Local Democracy reporter Kim Meredith reflects on her observations from Auckland Council’s two-day annual budget meeting last week. Following drawn out debate and Mayor Wayne Brown compromising on a number of his original proposals — including agreeing to only sell around 40 percent of the council’s Auckland Airport shares — the budget passed 14 votes to six, with one abstention.
SPECIAL REPORT: By Kim Meredith, Local Democracy Reporter
As I sat in Auckland Council’s extraordinary meeting deciding on its proposed annual budget, I was reminded of the time my late father came through the door looking bereft, having just been laid off, clutching his last pay cheque.
My parents quickly switched from English to Sāmoan, but I knew what they were talking about. How were they going to make ends meet?
It was the same air in the council’s Auckland Town Hall chambers.
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With the number of television cameras lined up, you could have easily mistaken the event for a film premiere.
Maungakiekie-Tāmaki Councillor Josephine Bartley said it was a first, having the media in such strong force for the council’s controversial proposed annual budget.
Yet the anticipated fireworks turned into a mostly civil affair, with the only pointed comment coming from Mayor Wayne Brown, reprimanding members of the public for occasionally breaking into applause, “there will be no more of that”.
Mayor Brown said from the outset it could take several meetings to work through the budget, before allocating councillors five minutes to speak about their views — the first public signal that he was prepared to move from his fixed position and negotiate.
Partial sale floated
By the end of the day he was calling for a partial sale of eight percent, instead of the full 18 percent of the Auckland International Airport Limited (AIAL) shares.
Manukau ward Councillor Alf Filipaina showed his 19 years of political experience citing a breach of standing orders to the mayor’s suggestion. This forced the meeting to be adjourned and reopened as an open workshop before later resuming.
“I’ve just been told that I was grandstanding,” he said in a light hearted tone, in contrast to annoyance generated by his interjection.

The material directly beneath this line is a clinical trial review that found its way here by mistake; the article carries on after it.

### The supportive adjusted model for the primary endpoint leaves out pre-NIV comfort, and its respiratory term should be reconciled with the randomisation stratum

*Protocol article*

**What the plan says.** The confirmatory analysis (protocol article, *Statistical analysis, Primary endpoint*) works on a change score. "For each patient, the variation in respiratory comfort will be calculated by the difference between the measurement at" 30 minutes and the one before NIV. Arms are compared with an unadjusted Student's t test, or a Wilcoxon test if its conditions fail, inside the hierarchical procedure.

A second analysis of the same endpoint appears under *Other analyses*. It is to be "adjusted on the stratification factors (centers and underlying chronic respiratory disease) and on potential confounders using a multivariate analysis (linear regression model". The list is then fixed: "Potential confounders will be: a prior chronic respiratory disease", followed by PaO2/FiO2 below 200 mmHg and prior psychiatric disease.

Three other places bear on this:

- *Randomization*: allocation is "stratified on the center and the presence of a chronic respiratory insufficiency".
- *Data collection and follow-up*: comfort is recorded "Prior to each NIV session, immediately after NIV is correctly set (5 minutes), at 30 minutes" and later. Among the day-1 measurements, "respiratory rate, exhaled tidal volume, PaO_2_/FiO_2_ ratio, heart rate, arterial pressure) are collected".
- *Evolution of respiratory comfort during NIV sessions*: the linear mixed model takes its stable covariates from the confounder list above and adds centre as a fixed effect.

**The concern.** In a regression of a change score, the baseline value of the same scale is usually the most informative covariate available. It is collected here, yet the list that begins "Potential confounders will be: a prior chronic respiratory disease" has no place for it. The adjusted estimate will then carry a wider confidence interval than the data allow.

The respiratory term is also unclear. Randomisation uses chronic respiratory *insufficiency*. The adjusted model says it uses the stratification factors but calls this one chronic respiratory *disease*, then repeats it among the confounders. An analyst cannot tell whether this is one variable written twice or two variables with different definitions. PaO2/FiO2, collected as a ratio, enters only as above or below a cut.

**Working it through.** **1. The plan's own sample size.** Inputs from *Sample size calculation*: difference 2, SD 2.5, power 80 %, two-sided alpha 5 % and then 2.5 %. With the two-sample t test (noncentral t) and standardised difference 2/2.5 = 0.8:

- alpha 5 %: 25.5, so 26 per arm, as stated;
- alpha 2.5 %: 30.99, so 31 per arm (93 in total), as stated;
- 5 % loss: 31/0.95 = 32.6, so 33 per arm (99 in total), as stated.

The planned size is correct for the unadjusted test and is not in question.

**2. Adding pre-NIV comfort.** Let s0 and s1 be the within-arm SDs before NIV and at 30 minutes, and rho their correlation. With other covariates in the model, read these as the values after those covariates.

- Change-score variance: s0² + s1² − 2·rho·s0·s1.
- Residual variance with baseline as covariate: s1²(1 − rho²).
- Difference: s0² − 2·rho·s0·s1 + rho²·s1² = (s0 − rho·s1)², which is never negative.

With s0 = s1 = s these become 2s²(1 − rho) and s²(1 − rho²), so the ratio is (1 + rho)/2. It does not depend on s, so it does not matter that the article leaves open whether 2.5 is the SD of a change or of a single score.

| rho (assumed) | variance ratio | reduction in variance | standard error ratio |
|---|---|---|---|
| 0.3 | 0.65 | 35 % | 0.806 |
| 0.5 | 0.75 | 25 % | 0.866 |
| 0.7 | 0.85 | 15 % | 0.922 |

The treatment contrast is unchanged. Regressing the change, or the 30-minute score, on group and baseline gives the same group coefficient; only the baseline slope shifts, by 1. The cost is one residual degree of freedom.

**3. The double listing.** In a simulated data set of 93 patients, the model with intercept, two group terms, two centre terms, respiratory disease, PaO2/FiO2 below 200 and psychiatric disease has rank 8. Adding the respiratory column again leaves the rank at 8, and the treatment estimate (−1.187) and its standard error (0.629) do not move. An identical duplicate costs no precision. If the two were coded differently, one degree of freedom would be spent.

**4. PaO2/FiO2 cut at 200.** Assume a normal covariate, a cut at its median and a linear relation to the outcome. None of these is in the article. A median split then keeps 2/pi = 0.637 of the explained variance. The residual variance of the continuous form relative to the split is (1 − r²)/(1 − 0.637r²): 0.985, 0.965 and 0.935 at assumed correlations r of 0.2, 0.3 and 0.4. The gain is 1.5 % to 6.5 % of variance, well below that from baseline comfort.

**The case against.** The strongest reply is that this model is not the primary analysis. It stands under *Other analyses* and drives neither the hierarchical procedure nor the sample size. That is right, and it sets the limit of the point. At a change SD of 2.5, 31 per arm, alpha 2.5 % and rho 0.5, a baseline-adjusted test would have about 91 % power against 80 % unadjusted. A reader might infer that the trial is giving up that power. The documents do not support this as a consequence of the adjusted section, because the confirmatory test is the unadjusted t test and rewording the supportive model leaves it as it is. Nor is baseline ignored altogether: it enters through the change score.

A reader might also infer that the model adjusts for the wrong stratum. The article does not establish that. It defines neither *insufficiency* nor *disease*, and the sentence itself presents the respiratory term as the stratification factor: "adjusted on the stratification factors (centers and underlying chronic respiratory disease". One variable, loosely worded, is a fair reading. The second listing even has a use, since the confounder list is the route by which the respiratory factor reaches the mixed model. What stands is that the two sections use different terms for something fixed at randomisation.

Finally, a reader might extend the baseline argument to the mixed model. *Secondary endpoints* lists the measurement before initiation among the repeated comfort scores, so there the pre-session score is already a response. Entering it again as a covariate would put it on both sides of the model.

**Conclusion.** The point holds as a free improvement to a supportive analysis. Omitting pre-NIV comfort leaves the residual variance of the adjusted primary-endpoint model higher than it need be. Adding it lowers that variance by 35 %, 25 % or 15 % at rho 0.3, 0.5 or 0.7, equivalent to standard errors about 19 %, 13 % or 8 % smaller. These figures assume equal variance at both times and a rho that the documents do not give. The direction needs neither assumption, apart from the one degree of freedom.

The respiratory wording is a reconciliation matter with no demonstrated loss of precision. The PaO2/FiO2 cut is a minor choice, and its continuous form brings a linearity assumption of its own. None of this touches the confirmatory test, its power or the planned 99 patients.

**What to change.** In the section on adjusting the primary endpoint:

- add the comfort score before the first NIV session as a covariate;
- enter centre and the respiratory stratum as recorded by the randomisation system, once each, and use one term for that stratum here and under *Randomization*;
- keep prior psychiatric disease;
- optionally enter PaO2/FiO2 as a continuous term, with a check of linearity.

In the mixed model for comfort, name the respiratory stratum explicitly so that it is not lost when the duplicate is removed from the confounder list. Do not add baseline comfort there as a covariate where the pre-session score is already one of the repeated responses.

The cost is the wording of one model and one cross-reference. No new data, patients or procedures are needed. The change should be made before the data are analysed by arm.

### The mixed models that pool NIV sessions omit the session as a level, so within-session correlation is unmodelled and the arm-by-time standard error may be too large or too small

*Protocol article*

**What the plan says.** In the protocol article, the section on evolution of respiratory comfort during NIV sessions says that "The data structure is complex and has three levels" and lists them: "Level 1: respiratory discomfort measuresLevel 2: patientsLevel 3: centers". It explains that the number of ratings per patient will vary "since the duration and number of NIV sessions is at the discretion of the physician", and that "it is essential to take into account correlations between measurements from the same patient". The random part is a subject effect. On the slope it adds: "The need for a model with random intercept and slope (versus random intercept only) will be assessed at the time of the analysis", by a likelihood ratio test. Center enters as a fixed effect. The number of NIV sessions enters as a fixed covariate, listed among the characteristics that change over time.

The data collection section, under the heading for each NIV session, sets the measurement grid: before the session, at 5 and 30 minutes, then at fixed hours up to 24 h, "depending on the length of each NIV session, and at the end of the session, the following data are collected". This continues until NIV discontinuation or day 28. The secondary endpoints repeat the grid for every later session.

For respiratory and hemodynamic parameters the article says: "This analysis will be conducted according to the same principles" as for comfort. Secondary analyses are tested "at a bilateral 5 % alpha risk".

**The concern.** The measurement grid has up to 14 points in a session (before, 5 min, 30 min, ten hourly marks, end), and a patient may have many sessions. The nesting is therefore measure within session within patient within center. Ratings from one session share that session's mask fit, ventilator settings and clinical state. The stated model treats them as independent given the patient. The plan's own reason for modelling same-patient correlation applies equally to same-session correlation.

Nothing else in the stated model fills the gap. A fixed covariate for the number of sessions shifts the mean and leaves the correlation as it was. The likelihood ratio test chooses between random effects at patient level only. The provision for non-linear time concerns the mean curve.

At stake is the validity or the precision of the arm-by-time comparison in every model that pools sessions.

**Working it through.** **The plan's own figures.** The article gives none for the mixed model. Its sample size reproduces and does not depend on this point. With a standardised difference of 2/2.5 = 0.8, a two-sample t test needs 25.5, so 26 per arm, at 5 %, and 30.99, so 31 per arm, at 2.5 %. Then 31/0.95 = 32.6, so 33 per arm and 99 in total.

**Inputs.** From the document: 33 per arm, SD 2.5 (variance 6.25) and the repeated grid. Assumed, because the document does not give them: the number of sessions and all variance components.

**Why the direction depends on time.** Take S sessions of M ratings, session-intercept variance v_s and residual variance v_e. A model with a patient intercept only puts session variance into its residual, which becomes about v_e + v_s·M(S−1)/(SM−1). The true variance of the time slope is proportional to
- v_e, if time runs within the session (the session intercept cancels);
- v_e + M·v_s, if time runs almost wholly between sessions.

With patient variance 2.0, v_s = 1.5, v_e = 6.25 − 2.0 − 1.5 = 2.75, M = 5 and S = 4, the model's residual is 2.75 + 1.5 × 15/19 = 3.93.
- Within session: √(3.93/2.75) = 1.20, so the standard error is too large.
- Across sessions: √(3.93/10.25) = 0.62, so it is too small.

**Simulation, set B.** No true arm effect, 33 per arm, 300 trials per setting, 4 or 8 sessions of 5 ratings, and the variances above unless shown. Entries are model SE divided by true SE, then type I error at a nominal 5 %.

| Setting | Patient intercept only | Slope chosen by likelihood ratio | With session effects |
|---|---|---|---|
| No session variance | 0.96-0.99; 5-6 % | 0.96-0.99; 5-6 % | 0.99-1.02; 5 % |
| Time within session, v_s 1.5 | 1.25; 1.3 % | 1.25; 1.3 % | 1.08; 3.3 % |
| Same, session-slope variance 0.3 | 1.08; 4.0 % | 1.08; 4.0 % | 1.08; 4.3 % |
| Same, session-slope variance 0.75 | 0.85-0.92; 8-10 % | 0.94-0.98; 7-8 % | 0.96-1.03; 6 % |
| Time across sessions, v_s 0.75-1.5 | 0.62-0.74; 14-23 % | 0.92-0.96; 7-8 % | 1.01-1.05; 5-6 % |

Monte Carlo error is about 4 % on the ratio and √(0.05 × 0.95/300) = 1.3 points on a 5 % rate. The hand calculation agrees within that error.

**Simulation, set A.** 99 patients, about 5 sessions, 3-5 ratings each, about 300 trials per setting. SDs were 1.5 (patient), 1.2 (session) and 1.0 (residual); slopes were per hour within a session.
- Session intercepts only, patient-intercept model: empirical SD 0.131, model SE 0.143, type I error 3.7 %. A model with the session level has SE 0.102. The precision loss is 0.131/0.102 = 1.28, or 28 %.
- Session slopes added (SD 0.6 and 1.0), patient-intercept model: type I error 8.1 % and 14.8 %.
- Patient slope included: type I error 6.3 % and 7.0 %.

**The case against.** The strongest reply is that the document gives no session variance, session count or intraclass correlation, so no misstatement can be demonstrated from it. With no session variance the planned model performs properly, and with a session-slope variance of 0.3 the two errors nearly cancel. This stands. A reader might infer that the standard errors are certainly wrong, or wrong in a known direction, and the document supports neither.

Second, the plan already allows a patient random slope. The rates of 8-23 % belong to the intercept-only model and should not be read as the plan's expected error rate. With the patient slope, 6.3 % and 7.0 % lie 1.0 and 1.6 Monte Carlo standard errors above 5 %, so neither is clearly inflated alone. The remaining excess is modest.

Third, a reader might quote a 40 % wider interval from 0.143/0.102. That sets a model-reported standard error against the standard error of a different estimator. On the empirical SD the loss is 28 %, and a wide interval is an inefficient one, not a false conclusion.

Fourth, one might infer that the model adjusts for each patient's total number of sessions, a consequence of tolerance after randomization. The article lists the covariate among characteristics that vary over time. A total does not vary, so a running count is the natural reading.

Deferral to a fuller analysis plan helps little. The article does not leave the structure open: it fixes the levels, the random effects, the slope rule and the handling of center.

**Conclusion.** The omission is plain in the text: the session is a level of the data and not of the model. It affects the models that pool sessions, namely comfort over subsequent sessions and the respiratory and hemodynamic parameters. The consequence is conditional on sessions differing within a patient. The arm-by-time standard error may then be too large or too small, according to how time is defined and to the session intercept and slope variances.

He chose to save his patai (questions) for later, preferring to listen before finalising his views, as he was still undecided about the selling of airport shares.
Bartley said she had initially opposed the proposed budget being sent out for public consultation.
“But it was good because people came out in the thousands, for the council to keep delivering.”
She reiterated that the public wanted more than bricks and mortar — core services needed to include the wellbeing of the city, the focus needed to be on the community.
Challenged mayor’s call
Bartley challenged Mayor Brown’s call to find external funding, saying this was already happening with millions of dollars already coming in, giving the example of the arrival of Costco in Aotearoa New Zealand.
“Those big companies don’t just turn up”, referring to Tātaki Auckland Unlimited laying the necessary groundwork to secure Costco’s investment.
Bartley’s voice stood out, not only for her support of local boards, but also for the need to retain income-earning assets, like the Auckland Airport shares.
She said the lead up to finalising the budget meant local boards had not put in for special projects, after they were instructed to make cuts or face dire consequences.
She pointed out the financial benefits that came from retaining the airport shares.
“I do have affection for the airport shares because that brings us $40 million a year.”
And she was at pains to understand the proposed sale.
“I just cannot comprehend selling an asset that brings us in money.”
Manukau ward Councillor Lotu Fuli gave an impassioned plea about how the airport shares had benefited every Aucklander.
Last week, she told Local Democracy Reporting about being open to hearing the advice from council staff before making a decision either way, but yesterday she was firm on being opposed to the proposed sale, saying that her constituents were against selling.
“That $40 million has benefited every Aucklander,” she said, referring to the dividend that the airport will pay out this year.
And despite the opposing views there appeared to be an unspoken agreement, that in facing the budget deficit, it was up to the elected officials to find a way to make ends meet, in much the same way my parents grimly did when facing their own budget dilemmas.
Kim Meredith is a Pacific Media News local democracy reporter. Local Democracy Reporting is Public Interest Journalism funded through NZ On Air. It is published by Asia Pacific Report in collaboration.